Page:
Helping others as an attorney is a family tradition. My father was an immigration lawyer who also spent time with personal injury cases. And in those cases, I saw just how much insurance companies could take advantage of people who were injured. I decided I wanted to become an advocate for people who needed help.
After completing my undergraduate degree at the University of Illinois Urbana-Champaign in 1980, I decided to continue his studies at the John Marshall School of Law. After earning my law degree in 1983, I went straight to work and opened my Chicago area practice in 1984.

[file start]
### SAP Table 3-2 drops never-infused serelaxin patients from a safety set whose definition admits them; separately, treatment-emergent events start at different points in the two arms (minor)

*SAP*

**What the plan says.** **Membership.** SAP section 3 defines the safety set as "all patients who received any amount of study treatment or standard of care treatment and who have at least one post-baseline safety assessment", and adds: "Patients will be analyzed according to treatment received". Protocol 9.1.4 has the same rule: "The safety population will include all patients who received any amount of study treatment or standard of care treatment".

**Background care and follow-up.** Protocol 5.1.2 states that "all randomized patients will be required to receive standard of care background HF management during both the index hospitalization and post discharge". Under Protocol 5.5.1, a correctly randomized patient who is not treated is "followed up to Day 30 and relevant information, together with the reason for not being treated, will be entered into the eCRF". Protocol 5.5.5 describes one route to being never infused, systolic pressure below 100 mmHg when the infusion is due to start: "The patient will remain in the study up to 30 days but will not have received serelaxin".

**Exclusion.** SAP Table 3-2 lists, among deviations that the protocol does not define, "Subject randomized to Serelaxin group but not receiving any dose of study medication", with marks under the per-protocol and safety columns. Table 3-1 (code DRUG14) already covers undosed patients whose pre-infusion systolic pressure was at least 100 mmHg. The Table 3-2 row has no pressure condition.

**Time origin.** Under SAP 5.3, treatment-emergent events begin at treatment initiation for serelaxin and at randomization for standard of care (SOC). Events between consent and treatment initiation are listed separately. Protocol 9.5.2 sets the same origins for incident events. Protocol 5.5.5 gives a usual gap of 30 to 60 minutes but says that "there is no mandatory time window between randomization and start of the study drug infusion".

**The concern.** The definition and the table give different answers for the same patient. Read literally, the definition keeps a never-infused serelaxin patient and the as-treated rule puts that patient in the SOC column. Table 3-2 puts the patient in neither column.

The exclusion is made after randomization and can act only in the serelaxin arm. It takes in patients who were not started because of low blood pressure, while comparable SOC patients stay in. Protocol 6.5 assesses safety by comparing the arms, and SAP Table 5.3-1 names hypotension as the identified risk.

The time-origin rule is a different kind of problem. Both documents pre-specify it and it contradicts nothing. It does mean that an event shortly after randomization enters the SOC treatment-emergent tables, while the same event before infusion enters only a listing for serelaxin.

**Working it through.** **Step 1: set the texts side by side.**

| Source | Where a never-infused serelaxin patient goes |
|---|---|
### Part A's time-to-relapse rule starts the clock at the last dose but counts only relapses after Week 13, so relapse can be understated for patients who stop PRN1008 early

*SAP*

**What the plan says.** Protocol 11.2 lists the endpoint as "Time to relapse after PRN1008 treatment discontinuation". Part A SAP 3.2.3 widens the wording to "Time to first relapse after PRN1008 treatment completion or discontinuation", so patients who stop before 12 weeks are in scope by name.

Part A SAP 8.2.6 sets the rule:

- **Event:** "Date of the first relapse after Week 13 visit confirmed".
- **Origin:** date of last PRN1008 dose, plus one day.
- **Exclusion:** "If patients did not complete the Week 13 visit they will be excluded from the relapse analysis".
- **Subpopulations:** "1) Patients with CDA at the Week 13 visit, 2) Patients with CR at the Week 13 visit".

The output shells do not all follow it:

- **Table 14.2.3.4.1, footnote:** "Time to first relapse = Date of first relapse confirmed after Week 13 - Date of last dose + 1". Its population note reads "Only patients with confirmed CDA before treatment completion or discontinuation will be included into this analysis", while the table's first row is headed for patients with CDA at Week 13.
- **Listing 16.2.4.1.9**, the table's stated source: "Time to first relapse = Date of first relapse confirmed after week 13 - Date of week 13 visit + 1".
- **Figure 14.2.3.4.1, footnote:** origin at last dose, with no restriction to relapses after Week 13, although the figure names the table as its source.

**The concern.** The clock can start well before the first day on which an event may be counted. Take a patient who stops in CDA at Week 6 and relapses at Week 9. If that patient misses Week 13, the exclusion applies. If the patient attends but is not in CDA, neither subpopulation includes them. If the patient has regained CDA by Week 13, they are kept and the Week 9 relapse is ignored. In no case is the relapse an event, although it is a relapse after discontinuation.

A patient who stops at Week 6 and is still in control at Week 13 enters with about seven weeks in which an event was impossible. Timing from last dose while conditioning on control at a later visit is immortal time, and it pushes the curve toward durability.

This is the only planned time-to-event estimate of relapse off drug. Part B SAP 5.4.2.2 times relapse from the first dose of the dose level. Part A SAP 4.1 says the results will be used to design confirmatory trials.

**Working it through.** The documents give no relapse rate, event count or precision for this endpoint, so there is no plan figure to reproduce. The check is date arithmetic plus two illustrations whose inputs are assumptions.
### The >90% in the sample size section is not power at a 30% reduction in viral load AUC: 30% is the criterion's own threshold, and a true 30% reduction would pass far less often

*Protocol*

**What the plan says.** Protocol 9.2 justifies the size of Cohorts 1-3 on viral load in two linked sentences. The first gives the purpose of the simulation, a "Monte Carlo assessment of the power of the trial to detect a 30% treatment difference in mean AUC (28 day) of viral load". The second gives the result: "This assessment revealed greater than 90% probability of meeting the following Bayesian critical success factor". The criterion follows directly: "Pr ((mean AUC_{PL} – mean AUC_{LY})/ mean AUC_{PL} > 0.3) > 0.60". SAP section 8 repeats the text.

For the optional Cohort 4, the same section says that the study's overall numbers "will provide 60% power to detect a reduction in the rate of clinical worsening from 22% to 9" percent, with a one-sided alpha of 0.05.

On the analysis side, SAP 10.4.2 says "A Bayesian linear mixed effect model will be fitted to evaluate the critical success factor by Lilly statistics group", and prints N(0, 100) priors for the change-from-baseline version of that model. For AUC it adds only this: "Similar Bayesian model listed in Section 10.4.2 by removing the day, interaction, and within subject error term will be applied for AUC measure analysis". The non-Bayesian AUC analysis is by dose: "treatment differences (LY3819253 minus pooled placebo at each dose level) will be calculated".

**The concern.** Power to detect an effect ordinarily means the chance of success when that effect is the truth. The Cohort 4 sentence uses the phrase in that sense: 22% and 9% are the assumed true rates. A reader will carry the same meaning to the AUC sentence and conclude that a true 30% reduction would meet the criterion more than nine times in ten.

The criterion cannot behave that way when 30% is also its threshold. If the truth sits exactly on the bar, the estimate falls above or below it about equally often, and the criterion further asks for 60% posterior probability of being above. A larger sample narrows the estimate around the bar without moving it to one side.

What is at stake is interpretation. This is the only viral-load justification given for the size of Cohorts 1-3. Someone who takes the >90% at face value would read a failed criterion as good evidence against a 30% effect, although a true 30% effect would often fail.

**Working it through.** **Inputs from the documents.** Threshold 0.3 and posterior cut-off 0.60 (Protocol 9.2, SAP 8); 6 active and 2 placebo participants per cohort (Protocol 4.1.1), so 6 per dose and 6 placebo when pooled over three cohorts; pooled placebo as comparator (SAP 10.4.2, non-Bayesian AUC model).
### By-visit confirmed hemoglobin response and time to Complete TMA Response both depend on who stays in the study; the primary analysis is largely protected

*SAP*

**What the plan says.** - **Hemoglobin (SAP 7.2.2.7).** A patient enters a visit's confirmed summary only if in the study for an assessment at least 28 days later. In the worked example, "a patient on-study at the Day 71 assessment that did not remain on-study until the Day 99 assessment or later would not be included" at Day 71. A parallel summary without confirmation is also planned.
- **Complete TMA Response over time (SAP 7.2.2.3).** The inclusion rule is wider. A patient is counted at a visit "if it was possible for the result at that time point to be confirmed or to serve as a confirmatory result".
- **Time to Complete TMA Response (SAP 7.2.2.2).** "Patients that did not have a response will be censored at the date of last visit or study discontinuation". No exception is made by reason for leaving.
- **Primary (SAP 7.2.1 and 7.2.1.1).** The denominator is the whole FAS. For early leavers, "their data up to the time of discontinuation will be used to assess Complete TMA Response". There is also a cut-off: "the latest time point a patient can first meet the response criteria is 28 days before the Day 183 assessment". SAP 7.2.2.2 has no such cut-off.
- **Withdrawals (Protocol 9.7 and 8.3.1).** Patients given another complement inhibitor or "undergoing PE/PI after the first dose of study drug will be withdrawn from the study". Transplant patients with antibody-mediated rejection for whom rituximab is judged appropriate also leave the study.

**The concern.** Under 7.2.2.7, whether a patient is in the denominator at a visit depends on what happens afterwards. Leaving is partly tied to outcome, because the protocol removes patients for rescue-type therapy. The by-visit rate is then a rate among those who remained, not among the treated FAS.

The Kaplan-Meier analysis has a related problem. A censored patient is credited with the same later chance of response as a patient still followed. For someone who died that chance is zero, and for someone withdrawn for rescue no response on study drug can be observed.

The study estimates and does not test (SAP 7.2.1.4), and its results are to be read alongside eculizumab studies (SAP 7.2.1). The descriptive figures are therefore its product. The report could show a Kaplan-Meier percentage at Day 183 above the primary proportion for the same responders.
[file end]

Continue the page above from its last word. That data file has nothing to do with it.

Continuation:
I always knew private practice made sense for me because I wanted the freedom to pursue the cases that really mattered to me. That’s why I focus primarily on personal injury cases. I’m an advocate for people who've been let down or taken advantage of by insurance companies. To that end, my philosophy toward practicing law is guided by the principles of dignity, respect, and the idea that everyone—no matter their circumstances—is entitled to see their dispute resolved in a court of law.
“The insurance company’s goal is to keep their money, and my job is to force them to pay my client for their injury. It’s a game and a constant struggle. This is my profession and I know that I can do a standup job for my clients.”